Sunburn bracelet could save you another summer scalding

With our pale skin and fair complexions, we Irish are no strangers to sunburn. However, familiar summer scenes of a scalded nation could be a thing of the past thanks to a team of scholars.

Researchers in Queen’s University Belfast are saying goodbye to red raw burns, having developed a simplistic early warning sunburn indicator — a plastic bracelet that turns a different colour when you are about to get burned by the sun.

The blue bangle contains ‘smart’ ink, which loses its colour just before exposure to too much ultraviolet light, prompting sunbathers to move into the shade.

Wearers will choose bracelets based on their skin type — so those with fairer skin can buy ones that change colour quicker than those who are less prone to burning.

The products could be on shelves by summer 2016 and though a price has yet to be confirmed, they could cost as little as 70c apiece.

It is one of a number of novel products based on photocatalysis, which works by harvesting energy from sunlight to drive chemical reactions, which has received a national award.

Other items include water-purifying bags and anti- bacterial plastic films which could be used in a range of materials, including hospital curtains, flooring, tiles, and glass, to create a more sterile environment.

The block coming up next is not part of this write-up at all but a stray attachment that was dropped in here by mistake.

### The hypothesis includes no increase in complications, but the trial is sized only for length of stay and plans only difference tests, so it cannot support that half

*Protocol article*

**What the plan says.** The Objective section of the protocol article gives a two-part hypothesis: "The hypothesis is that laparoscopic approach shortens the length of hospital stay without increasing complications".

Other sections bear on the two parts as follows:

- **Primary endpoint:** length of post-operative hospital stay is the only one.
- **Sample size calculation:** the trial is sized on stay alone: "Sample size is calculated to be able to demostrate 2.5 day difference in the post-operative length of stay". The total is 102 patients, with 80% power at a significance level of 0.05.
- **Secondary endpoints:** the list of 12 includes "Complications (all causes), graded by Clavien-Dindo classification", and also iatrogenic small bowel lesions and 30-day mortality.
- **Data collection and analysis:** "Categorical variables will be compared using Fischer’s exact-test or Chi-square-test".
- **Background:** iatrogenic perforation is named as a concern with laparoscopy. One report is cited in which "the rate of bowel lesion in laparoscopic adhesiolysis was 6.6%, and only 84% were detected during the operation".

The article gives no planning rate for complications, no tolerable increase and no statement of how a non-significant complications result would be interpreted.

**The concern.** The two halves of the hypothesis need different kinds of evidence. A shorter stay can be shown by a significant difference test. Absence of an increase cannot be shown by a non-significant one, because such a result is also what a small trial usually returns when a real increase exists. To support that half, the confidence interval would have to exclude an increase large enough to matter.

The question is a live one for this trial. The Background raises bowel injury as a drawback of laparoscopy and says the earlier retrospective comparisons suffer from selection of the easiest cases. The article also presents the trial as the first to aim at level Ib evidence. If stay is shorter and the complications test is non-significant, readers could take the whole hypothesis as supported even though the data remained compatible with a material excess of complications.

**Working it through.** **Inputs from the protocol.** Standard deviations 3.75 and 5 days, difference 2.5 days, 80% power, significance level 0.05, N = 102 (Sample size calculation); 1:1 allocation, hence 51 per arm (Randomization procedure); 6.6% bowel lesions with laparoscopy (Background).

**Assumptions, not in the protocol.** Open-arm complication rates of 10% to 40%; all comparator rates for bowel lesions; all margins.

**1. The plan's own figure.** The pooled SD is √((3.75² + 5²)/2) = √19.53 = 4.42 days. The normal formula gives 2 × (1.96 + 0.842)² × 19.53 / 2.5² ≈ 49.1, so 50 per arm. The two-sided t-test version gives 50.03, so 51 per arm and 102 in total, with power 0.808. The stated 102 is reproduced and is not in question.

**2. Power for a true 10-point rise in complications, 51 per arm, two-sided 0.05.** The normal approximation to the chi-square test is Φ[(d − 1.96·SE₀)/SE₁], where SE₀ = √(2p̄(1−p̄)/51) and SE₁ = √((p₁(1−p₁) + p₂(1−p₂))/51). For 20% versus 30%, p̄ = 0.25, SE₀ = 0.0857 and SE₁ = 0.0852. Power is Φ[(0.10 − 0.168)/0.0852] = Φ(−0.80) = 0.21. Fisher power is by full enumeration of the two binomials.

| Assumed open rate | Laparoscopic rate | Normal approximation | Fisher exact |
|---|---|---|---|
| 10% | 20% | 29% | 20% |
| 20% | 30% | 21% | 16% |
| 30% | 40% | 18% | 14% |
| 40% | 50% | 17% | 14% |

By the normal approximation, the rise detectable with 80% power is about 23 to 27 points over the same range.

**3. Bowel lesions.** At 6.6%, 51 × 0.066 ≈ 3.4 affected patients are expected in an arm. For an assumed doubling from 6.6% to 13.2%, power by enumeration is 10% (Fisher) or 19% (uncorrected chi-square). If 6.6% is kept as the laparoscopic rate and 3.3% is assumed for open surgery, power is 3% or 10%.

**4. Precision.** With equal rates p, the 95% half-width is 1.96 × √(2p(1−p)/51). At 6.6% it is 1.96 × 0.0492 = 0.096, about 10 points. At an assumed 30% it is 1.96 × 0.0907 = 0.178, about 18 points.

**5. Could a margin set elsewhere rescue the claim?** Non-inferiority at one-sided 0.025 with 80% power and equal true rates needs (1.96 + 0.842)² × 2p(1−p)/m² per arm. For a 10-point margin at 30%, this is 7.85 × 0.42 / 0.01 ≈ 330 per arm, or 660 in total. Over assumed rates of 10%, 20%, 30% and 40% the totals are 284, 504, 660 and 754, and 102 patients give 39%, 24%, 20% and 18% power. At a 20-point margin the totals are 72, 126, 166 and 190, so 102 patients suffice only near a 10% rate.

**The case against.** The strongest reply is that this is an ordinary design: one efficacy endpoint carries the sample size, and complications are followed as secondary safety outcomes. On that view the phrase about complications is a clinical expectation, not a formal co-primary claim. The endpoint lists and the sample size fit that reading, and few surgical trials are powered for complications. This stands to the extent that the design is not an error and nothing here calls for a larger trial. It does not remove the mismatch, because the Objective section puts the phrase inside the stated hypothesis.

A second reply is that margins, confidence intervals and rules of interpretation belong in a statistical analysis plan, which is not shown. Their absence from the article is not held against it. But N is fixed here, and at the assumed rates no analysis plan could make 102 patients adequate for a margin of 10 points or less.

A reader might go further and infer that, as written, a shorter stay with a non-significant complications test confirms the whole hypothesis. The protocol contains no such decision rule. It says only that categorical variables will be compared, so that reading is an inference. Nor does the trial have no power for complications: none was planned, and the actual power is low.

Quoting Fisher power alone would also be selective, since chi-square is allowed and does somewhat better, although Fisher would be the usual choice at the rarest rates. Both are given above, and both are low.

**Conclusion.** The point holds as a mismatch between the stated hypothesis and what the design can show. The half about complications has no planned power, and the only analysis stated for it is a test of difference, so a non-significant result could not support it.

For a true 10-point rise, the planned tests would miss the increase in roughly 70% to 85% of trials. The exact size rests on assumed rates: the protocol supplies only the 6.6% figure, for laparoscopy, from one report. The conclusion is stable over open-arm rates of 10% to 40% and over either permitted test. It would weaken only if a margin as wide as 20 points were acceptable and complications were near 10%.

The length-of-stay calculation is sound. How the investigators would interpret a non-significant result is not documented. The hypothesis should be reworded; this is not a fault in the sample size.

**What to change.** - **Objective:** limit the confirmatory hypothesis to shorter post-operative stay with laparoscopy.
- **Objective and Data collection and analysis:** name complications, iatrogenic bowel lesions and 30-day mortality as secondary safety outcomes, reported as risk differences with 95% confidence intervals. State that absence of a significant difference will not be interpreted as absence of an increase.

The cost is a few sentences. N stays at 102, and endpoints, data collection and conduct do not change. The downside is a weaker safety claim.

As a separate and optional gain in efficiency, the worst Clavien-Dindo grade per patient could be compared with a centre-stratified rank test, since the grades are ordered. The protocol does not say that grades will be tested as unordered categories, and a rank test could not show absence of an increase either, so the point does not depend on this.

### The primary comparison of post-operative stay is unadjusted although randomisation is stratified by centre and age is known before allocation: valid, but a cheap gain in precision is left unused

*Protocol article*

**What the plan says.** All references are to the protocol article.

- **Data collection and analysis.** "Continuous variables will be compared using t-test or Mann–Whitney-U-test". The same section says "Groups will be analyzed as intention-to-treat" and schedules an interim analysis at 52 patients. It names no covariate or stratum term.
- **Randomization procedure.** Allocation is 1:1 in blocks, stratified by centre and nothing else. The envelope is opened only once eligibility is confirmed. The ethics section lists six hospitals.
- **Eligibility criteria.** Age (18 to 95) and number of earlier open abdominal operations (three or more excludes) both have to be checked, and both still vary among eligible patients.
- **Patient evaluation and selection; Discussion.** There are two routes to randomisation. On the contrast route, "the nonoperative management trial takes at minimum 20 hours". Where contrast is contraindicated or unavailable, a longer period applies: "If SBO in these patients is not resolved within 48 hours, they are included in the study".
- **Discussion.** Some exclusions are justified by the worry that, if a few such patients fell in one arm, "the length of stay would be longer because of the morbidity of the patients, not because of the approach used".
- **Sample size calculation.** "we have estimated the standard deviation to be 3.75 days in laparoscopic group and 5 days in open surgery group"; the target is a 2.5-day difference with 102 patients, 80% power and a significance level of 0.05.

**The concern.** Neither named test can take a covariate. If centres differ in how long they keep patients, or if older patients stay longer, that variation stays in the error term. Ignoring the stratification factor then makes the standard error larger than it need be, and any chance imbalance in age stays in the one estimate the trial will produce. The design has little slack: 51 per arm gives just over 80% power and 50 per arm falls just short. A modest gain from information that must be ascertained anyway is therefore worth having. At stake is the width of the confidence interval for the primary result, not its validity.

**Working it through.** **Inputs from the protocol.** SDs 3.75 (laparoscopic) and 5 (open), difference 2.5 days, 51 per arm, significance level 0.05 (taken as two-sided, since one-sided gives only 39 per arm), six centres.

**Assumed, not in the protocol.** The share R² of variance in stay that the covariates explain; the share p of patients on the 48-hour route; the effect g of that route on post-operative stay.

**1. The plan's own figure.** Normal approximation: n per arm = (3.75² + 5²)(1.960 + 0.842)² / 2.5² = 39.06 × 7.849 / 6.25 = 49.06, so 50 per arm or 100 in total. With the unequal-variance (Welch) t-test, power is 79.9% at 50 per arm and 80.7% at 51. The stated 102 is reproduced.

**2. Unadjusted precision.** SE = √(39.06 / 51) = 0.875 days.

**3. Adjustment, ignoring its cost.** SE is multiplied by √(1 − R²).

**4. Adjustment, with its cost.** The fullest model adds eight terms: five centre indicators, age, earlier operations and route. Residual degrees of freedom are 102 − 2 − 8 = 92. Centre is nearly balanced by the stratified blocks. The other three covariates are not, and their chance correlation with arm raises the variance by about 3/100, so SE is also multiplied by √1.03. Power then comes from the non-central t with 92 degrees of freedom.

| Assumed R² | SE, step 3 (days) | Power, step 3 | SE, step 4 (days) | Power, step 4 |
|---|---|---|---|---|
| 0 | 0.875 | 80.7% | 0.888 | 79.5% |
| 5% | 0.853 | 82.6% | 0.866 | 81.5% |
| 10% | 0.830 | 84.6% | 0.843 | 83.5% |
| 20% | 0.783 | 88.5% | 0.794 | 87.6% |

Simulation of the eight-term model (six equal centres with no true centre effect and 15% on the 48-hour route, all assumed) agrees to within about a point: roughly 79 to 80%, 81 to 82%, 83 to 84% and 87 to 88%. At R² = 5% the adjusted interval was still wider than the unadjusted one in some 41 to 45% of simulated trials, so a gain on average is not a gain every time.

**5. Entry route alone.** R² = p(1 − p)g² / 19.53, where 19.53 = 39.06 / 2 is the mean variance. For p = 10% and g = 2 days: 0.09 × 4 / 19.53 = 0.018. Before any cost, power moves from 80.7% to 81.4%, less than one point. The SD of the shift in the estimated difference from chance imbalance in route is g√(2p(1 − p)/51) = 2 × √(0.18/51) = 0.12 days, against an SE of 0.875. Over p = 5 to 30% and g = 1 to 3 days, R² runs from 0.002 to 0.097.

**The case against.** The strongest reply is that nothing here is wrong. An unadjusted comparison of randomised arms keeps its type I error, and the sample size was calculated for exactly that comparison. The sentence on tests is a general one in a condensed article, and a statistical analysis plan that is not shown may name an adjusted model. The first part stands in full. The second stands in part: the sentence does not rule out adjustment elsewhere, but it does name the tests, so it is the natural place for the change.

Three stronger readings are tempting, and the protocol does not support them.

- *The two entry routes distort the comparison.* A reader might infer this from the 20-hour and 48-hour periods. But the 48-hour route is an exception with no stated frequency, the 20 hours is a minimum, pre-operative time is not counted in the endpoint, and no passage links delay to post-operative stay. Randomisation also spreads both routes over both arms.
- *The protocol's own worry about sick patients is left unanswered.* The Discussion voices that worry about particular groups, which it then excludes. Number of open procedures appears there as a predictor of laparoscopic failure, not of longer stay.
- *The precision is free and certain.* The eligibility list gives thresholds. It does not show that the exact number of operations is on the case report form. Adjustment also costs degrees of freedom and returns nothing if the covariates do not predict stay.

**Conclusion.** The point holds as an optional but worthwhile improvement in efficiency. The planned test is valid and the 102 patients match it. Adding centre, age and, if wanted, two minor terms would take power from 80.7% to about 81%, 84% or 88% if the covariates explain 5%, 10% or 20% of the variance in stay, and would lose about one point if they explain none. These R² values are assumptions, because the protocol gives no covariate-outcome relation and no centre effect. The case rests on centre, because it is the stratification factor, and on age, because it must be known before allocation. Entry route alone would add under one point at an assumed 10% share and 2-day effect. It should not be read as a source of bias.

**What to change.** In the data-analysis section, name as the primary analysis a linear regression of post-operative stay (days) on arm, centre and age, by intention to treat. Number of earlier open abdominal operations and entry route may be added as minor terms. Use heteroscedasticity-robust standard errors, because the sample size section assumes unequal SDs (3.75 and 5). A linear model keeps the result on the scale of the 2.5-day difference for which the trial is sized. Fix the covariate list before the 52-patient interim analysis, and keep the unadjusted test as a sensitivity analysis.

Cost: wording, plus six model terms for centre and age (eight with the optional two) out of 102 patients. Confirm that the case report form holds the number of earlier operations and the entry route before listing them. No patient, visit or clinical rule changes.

The technology was developed by David Hazafy of Queen’s School of Chemistry and Chemical Engineering. He has been awarded a Royal Academy of Engineering’s enterprise fellowship which gives academics £85,000 (€116,000) each to develop their research into viable commercial products.

“The sunburn indicator works by using a photocatalyst and a redox dye in which the former absorbs the ultraviolet light and uses its energy to drive the change in the colour of the dye,” said Dr Hazafy. “The sunlight, or the total UV component, is collected throughout the day so the user is aware of the total dose of the harmful radiation received by the band.

“This simple and inexpensive sunburn indicator should warn people when they are receiving too much of the UV component of sunlight and prompt them to seek shade.”

Dr Hazafy said the award will be put to good use by his spin-out company, SunCatalyst Laboratories.

“The Royal Academy of Engineering is a great opportunity to receive funding for 12 months, as well as mentoring and training to develop business skills,” he said. “It is hoped that the products will be put forward for trials within the next year.”

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